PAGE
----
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Traumatic ventricular septal defect.
  1. M. Genoni,
  2. R. Jenni,
  3. M. Turina
  1. Clinic for Cardiovascular Surgery, University Hospital, Zurich, Switzerland.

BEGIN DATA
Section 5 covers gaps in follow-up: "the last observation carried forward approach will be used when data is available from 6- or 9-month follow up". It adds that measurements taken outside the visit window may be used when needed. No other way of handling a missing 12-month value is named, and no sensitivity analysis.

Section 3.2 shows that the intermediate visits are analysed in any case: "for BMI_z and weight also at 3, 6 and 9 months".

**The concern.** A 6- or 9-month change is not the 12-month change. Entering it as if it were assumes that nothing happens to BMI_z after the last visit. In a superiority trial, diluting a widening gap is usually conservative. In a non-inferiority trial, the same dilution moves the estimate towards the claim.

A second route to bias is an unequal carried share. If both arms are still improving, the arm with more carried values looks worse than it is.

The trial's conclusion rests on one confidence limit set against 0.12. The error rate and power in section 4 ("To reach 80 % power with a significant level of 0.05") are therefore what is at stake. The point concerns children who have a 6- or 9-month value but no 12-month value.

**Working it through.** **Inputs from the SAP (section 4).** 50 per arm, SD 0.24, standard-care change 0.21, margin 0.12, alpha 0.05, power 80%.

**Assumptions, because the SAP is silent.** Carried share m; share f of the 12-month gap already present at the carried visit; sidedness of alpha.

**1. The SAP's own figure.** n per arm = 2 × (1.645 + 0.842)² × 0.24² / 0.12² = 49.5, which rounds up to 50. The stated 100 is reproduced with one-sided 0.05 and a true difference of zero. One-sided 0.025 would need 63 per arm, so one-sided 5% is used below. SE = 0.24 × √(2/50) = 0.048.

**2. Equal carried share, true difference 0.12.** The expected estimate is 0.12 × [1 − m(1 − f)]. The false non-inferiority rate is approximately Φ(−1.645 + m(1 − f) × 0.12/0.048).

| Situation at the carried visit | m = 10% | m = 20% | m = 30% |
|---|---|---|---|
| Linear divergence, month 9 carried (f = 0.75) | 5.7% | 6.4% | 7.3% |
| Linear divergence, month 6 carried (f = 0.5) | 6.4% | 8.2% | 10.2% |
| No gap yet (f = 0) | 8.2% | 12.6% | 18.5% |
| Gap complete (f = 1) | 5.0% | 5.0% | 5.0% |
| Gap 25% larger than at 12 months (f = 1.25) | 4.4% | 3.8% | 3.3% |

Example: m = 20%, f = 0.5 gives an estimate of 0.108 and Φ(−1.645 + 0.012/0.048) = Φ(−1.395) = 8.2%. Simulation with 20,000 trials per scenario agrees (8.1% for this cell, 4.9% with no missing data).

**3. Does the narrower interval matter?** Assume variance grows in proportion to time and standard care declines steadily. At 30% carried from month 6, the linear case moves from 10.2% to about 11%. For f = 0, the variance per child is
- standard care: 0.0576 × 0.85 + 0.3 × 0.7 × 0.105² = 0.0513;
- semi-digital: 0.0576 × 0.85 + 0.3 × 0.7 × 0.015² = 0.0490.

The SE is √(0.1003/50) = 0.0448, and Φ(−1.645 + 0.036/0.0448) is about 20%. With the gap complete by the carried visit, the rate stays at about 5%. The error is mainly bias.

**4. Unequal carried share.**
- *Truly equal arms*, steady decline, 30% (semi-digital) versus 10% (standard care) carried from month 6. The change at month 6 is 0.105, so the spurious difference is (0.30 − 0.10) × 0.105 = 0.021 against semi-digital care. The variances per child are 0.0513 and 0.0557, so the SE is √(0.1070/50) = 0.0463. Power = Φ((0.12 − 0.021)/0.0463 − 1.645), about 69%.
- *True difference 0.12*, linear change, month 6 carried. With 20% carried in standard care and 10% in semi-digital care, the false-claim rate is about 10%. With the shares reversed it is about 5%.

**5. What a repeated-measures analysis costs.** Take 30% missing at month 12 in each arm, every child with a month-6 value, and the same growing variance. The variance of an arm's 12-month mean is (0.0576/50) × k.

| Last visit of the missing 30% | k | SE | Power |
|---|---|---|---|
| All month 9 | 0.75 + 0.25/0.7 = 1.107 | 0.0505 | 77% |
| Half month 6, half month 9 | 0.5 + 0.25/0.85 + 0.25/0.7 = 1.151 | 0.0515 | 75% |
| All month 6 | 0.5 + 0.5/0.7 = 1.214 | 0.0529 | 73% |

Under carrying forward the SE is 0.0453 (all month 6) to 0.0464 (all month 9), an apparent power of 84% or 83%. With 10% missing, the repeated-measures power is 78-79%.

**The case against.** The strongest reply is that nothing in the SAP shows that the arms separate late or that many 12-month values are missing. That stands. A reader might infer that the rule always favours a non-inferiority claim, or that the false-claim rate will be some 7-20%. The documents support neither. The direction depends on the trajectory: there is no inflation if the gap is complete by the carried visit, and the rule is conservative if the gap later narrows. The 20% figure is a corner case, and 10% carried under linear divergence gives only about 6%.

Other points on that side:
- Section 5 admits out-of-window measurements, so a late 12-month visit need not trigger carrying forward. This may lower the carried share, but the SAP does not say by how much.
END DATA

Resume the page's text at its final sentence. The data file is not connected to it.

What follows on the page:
A 26 year old man was admitted to hospital following a traffic accident. He had been sitting in the back of a car without wearing a seat belt. He suffered crush injuries on the anterior chest wall, trunk, and legs. On admission he was awake and cooperative, but restless, and obviously in severe pain. Radiography of the skull, facial bones, chest, spine, pelvis, and legs revealed a shaft fracture of the left femur and tibia and fracture of the 7th and 8th right ribs. The patient was transferred to the University Hospital of Zurich for further assessment and surgical repair of the lower limb fractures three days later. Because of worsening clinical condition with onset of partial respiratory insufficiency and new loud systolic murmur at the left sternal edge, a transthoracic echocardiography was performed, which showed an apical ventricular septal defect. Surgery was performed immediately. The ventricular septal defect was successfully repaired using a Teflon felt patch and interrupted sutures with pledgets, and sealed with glue. At six months' follow up the patient was doing well. Ventricular septal defects after blunt chest trauma occur either because of heart compression between sternum and the spine or because of myocardial infarction. In the present case the ventricular septal defect appeared three days after the accident, probably secondary to a post-traumatic myocardial infarction. Patients with blunt chest trauma and suspicion of cardiac contusion should be monitored carefully.

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